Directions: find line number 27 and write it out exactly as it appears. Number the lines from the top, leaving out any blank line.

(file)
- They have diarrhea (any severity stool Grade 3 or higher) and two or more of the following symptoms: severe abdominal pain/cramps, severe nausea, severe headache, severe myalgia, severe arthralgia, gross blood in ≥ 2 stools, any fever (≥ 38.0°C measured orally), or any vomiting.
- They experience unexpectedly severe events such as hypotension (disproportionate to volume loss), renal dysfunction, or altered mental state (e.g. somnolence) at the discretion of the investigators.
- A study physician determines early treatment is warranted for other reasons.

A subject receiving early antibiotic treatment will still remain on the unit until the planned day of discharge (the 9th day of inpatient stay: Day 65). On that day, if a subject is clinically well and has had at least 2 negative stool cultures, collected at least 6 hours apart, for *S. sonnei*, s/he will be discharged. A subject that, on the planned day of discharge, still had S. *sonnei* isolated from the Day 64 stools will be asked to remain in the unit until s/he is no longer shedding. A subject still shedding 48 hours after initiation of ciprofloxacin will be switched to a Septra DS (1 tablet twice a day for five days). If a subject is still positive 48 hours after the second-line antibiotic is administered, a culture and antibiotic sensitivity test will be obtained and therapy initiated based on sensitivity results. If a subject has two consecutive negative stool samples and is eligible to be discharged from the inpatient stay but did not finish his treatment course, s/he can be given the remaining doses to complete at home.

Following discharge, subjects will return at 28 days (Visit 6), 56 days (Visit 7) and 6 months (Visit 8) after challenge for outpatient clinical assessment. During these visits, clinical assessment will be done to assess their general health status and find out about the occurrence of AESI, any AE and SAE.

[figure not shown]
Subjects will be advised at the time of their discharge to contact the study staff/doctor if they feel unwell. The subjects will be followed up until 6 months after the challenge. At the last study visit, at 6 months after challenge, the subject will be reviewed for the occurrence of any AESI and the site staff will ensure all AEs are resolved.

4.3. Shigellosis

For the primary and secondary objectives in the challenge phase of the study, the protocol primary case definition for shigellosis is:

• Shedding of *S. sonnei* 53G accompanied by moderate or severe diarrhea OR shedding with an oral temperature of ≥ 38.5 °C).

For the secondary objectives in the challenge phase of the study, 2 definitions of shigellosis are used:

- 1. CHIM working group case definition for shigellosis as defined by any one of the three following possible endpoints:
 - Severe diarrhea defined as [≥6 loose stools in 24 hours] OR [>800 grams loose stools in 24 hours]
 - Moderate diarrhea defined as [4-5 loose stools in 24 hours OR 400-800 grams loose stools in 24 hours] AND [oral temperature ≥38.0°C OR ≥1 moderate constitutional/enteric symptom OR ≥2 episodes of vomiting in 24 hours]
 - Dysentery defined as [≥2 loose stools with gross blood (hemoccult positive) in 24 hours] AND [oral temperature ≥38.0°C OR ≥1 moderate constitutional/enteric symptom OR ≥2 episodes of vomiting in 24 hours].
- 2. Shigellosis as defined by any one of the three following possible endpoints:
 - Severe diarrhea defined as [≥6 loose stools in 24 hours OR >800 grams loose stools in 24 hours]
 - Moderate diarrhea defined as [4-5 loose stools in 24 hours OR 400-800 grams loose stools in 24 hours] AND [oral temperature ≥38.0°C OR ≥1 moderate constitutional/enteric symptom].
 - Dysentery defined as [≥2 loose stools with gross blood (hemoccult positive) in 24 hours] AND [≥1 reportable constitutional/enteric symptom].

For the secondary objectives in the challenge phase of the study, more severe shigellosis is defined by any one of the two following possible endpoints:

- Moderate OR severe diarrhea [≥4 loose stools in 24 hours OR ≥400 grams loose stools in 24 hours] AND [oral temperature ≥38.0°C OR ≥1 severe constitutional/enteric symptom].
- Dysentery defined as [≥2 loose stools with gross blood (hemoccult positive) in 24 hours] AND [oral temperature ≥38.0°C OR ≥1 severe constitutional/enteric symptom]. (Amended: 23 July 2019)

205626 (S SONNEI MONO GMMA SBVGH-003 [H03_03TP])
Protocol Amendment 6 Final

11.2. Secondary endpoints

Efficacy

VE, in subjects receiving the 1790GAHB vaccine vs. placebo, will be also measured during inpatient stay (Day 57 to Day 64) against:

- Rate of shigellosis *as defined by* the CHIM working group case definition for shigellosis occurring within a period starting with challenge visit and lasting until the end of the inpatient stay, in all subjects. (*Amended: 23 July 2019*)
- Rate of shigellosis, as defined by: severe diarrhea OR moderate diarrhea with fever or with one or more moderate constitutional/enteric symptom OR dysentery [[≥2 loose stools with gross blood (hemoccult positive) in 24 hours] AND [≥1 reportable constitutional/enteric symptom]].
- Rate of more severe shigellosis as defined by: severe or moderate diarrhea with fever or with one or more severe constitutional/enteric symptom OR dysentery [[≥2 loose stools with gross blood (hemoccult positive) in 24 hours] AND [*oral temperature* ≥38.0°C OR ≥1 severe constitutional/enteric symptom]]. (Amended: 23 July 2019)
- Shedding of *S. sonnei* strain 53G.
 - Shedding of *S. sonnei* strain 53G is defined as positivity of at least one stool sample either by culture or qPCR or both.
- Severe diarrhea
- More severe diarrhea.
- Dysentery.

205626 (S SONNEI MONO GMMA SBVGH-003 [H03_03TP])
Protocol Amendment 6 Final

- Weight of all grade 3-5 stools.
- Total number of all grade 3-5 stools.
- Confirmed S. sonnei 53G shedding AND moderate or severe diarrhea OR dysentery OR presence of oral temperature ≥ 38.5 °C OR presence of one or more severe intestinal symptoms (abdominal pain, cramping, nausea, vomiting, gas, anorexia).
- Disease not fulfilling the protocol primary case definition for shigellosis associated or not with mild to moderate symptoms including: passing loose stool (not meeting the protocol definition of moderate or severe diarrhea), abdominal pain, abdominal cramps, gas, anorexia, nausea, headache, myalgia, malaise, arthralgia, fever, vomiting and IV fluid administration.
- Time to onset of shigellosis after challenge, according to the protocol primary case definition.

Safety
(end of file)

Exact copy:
VE, in subjects receiving the 1790GAHB vaccine vs. placebo, will be also measured during inpatient stay (Day 57 to Day 64) against: